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Time to consider Boston for a Christmas holiday

Time to consider Boston for a Christmas holiday

Despite manic warnings from some in the Fox News chattering class, the Christmas season is alive and well in the US.

From Thanksgiving, an American holiday celebrating the secret joy of gluttony, to New Year’s Day, the country is awash in all forms of Jesus’ birthday celebrations.

Christmas joy, from holy to secular, is perfectly distilled in cities. In 2010 December, New York Times columnist David Brooks said the following:

‘In the city, you’ve got trees for sale on the street. You’ve got the vendors selling hot chestnuts. You’ve got the Christmas windows…’

While Brooks was talking about New York City, the principle is universal. The Big Apple might be the biggest light when it comes to Saint Nick celebrations, but Boston offers the same holiday cheer minus the fervid pacing.

While the city is smaller in population, Boston is still a metropolis so expect lots of impatient stares if you’re slow at the Dunkin’ Donuts counter (the unofficial coffee provider for the town). Boston should be considered if you want a stress free, and memorable, December holiday.

The trip to the capital, and largest city, of the US state of Massachusetts is relatively easy for those across the pond. In a little over six hours, you can be sitting at Gillette Stadium watching the American football team New England Patriots. Can’t understand the country without gazing at burly men play with the pigskin. Plus, you’ll learn why many gay, and straight, American men would do anything to spend a night with quarterback Tom Brady.

A more practical reason to consider Boston is it’s hotel boom. There’s everything from chains, boutique properties, and extended stay facilities. According to some figures, there will be approximately 2,200 new rooms in the next three to four years.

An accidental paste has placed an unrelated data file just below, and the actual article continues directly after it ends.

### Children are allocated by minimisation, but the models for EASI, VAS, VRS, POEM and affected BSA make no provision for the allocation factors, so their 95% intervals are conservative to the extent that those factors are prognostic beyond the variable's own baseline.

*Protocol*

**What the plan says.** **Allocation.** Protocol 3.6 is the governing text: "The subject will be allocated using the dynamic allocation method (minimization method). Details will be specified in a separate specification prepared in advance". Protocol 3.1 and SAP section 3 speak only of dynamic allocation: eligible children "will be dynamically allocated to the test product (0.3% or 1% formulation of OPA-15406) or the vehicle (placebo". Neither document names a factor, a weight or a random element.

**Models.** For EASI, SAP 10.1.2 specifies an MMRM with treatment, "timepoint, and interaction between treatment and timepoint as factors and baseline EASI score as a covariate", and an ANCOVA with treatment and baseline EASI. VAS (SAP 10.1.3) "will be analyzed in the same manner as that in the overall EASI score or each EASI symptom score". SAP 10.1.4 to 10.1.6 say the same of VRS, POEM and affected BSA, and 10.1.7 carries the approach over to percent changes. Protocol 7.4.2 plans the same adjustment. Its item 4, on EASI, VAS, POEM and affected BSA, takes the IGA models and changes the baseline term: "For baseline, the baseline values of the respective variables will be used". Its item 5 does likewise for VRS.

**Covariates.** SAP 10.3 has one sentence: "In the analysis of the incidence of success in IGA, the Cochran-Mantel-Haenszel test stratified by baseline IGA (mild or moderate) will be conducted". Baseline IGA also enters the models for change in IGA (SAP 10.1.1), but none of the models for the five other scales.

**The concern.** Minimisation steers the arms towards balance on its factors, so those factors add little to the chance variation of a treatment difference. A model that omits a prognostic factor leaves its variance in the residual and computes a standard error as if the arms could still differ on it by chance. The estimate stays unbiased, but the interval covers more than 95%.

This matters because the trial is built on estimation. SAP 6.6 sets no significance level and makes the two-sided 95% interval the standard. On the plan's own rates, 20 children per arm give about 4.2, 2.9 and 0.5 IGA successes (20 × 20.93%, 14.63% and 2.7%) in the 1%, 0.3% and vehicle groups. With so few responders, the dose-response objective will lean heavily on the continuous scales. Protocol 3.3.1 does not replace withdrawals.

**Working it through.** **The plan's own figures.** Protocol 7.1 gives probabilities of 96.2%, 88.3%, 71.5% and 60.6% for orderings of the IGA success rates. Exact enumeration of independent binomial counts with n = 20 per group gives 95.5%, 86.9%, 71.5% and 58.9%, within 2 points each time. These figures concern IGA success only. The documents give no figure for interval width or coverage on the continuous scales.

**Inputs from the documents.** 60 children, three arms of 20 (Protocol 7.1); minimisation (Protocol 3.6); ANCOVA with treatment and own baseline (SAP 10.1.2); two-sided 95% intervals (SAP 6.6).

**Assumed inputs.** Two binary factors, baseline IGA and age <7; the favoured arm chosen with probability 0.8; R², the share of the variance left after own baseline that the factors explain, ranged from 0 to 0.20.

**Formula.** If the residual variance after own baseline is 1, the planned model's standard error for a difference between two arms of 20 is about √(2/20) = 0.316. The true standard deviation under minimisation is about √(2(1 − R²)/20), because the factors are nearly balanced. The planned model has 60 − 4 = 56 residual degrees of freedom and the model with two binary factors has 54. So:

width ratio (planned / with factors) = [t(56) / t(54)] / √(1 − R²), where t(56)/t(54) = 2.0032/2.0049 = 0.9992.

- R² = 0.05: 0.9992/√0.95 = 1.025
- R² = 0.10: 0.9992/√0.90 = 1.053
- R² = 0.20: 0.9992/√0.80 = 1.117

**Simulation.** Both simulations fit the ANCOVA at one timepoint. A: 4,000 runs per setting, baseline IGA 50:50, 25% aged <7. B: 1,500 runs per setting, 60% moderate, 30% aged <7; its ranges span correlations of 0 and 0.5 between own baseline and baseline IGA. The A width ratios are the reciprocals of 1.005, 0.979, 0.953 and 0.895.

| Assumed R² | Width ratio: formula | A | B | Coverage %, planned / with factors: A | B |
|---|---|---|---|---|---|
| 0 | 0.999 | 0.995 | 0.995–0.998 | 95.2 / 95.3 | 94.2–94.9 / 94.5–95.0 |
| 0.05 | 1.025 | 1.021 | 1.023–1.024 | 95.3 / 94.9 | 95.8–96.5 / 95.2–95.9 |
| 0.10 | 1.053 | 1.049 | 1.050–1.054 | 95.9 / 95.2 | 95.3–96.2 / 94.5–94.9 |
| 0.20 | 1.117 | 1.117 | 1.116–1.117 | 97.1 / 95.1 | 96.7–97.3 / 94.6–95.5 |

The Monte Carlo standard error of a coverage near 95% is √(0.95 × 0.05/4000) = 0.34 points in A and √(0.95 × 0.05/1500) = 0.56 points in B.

I’m biased, but the Fairmont Copley Plaza should make the list of possible places to stay. The 383 guest room hotel is across the street from the Boston Public Library, steps away from Copley Place Mall (shopping!), near Newbury Street (more shopping and restaurants!), and a block away from a subway and train station.

What makes this hotel special is Catie. The 8-year old Labrador Retriever is a former guide dog who now earns her keep as a ambassador. She’s up for walks and runs, greets guests, and appreciates a rub behind the ears. Plus, there’s some US law about Labradors being official Christmas dogs. There isn’t of course, but the cutie has her own email address. How can you not love a sweet looking dog who is up on technology?

The Fairmont was originally built in 1912; to celebrate its anniversary, there was a $20 million (€14 million) restoration project. The money was spent  remodeling guest rooms and suites, adding a rooftop health club, and a  restaurant called OAK Long Bar + Kitchen.

For those dog haters out there, the Langham is a good alternative. A stay there is to relive the city’s past because the building is Boston’s former Federal Reserve Bank. Built in 1922, it was officially made a hotel in the early 1980’s.

Parts of the old remain. Two original N.C. Wyeth murals are where they were first painted. There is also a collection of antique New England (Connecticut, Maine, Massachusetts, New Hampshire, Rhode Island, and Vermont) maps. Lastly, the Federal Reserve seal is all over the hotel restaurant called BOND.

The 318 room and suite hotel is also known for what it calls ‘Tiffin at The Langham.’ This is an afternoon tea, from 2pm to 7pm, served with finger goods, scones, and pastries. Lovers of chocolate will certainly want to consider the Saturday afternoon chocolate bar. Every sweet dream is fulfilled, from chocolate croissant bread pudding to whoopie pies. Better call to make reservations.

Another reason to consider the Langham is its proximity to Boston’s historic sites. It’s walking distance to the Freedom Trail, a 2.5 mile brick lined route that chronicles some of that 1776 unpleasantness between the US and Great Britain.

Follow the bricks and discover the Old State House, where representatives from the Massachusetts Bay Colony debated British rule and taxation, to the Old South Meeting House; in that building a crowd hatched an idea to dump tea in Boston Harbor.

If this is going to be a traditional Christmas trip, then forget the history and attend a performance of The Nutcracker. For 50 years the Boston Ballet has brought audiences to their feet. This year’s Nutcracker run begins  on 29 November and ends a month later. According to the Boston Globe the 2012 production, by the first professional repertory ballet company in New England, packed the Opera House and made record revenue.

If none of the above have you booking your flight now, then consider this: Boston is the gateway to the New England States, where marriage equality prevails. All can be easily reached by car or public transportation (bus/train). Next week GSN will point to places to consider in New Hampshire and Maine.